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From the World Wide Words newsletter:
quote:
Kay in Denver reports, “As Hurricane Ike barreled towards Texas last Friday, CNN’s Wolf Blitzer stated that the residents of Galveston should ‘leave or possibly face certain death.’”


Build a man a fire and he's warm for a day. Set a man on fire and he's warm for the rest of his life.
 
Posts: 10930 | Location: LondonReply With QuoteReport This Post
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Picture of BobHale
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Love it, arnie.
 
Posts: 7866 | Location: EnglandReply With QuoteReport This Post
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Today is the 70th anniversary of the Hurricane of '38 which devastated RI. It's also my wedding anniversary. Coincidence?

RI had a procession of hurricanes hit during the '50s and '60s, including Carol, which once again flooded downtown Providence. The city decided to erect a barrier to close off the bay in the event of a storm surge, at a cost of several million dollars. Naturally, once built, it was never used since hurricanes took different paths as though to confound the experts. A few years ago, a minor storm headed this way. To prepare for it, the city tested the gates on the barrier and found they wouldn't close because of disuse and poor maintenance. Luckily the storm was a dud.


Give a man a fish and he can eat for one day; give a man a fishing pole and he will find an excuse to never work again.
Nollidj is power.
 
Posts: 6005 | Location: Rhode IslandReply With QuoteReport This Post
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Picture of jerry thomas
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Congratulations on your wedding anniversary, Proofreader !

Perhaps there is something to be said for longevity in matrimony.
 
Posts: 6710 | Location: Kehena Beach, Hawaii, U.S.A.Reply With QuoteReport This Post
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The longevity doesn't impress me -- it's the consecutiveness.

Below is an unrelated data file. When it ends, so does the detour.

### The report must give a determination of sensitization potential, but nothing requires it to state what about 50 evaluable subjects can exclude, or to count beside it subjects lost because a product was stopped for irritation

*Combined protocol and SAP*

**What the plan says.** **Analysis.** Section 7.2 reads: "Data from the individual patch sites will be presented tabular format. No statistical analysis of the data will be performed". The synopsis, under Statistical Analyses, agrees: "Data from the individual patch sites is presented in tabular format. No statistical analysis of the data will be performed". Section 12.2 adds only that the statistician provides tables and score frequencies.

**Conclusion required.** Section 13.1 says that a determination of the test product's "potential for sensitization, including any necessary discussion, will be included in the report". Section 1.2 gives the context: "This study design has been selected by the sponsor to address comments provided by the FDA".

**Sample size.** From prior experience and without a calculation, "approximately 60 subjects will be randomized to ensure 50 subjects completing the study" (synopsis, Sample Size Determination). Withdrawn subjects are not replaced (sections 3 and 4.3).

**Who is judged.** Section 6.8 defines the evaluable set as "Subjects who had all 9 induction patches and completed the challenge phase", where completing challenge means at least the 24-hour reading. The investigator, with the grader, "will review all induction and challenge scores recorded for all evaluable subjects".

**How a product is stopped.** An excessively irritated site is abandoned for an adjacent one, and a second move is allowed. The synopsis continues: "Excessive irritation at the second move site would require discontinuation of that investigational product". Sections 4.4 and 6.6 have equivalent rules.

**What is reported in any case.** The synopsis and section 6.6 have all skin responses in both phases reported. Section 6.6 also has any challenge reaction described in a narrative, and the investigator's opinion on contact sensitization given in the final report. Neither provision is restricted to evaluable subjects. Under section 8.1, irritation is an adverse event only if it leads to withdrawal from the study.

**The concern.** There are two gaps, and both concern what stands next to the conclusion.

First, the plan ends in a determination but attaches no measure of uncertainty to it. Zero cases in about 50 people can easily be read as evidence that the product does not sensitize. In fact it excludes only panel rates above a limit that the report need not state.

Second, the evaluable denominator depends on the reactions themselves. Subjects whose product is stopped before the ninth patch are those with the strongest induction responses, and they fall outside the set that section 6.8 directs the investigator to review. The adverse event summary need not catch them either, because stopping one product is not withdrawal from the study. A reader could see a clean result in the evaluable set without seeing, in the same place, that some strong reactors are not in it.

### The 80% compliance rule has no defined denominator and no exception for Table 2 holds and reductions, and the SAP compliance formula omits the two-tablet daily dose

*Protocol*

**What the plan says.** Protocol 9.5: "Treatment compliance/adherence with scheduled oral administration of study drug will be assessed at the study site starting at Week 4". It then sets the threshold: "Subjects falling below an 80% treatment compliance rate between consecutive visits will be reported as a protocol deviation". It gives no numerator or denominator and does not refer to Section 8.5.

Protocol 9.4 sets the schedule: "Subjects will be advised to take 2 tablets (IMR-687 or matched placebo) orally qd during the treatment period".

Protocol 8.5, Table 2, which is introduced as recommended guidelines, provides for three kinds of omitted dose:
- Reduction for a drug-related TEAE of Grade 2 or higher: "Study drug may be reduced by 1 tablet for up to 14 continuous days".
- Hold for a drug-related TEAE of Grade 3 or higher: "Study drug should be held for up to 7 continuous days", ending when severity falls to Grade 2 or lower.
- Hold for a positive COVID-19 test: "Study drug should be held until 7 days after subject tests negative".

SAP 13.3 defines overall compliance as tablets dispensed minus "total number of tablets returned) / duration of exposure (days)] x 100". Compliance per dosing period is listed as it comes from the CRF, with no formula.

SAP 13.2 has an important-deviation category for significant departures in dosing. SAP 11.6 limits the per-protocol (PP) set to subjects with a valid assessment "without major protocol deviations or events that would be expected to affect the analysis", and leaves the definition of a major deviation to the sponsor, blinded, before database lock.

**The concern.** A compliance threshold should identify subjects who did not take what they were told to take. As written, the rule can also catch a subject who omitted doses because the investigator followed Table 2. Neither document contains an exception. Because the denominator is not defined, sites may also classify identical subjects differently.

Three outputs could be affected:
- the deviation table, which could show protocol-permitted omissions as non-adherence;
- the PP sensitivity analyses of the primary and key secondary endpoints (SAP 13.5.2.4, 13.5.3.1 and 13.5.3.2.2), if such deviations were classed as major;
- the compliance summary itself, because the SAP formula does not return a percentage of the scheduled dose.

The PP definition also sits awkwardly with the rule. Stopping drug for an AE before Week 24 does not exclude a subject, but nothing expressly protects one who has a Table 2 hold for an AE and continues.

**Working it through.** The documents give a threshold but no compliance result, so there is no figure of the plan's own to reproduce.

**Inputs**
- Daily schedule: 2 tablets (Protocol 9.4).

Give a man a fish and he can eat for one day; give a man a fishing pole and he will find an excuse to never work again.
Nollidj is power.
 
Posts: 6005 | Location: Rhode IslandReply With QuoteReport This Post
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Picture of Kalleh
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quote:
possibly face certain death
Yep, we Americans really know how to use English. Wink

Some of them did face certain death, unfortunately, though the luckier ones merely faced possible death.
 
Posts: 23304 | Location: Chicago, USAReply With QuoteReport This Post
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Originally posted by Kalleh:
Is it true that they add something to gas so that you can identify the smell?

Yes, it's called an odorant. Methane is odorless, which is why it is so dangerous in mines.
Obligatory Word-Related Content: poisonous gases in mines, before they were chemically identified, were given names like firedamp, blackdamp, afterdamp, and stinkdamp (damp had an older meaning of smoke or vapor). Firedamp is primarily methane released from the coal. My guess is that it is called firedamp because in the right concentrations the methane will burn in the vicinity of a candle flame with a halo effect. Afterdamp is the gas that remains after a fire; blackdamp (or chokedamp) contains high amounts of carbon dioxide (1-20% range, where normal is 0.03%) and causes headaches at low levels, unconsciousness and death at high. Miners would check for it by lowering candles to the floor; CO2 sinks, so if the candles went out they knew it building up. Stinkdamp contains hydrogen sulfide.
 
Posts: 1245 | Location: San FranciscoReply With QuoteReport This Post
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quote:
Some of them did face certain death, unfortunately

Don't we all face certain death?
 
Posts: 1245 | Location: San FranciscoReply With QuoteReport This Post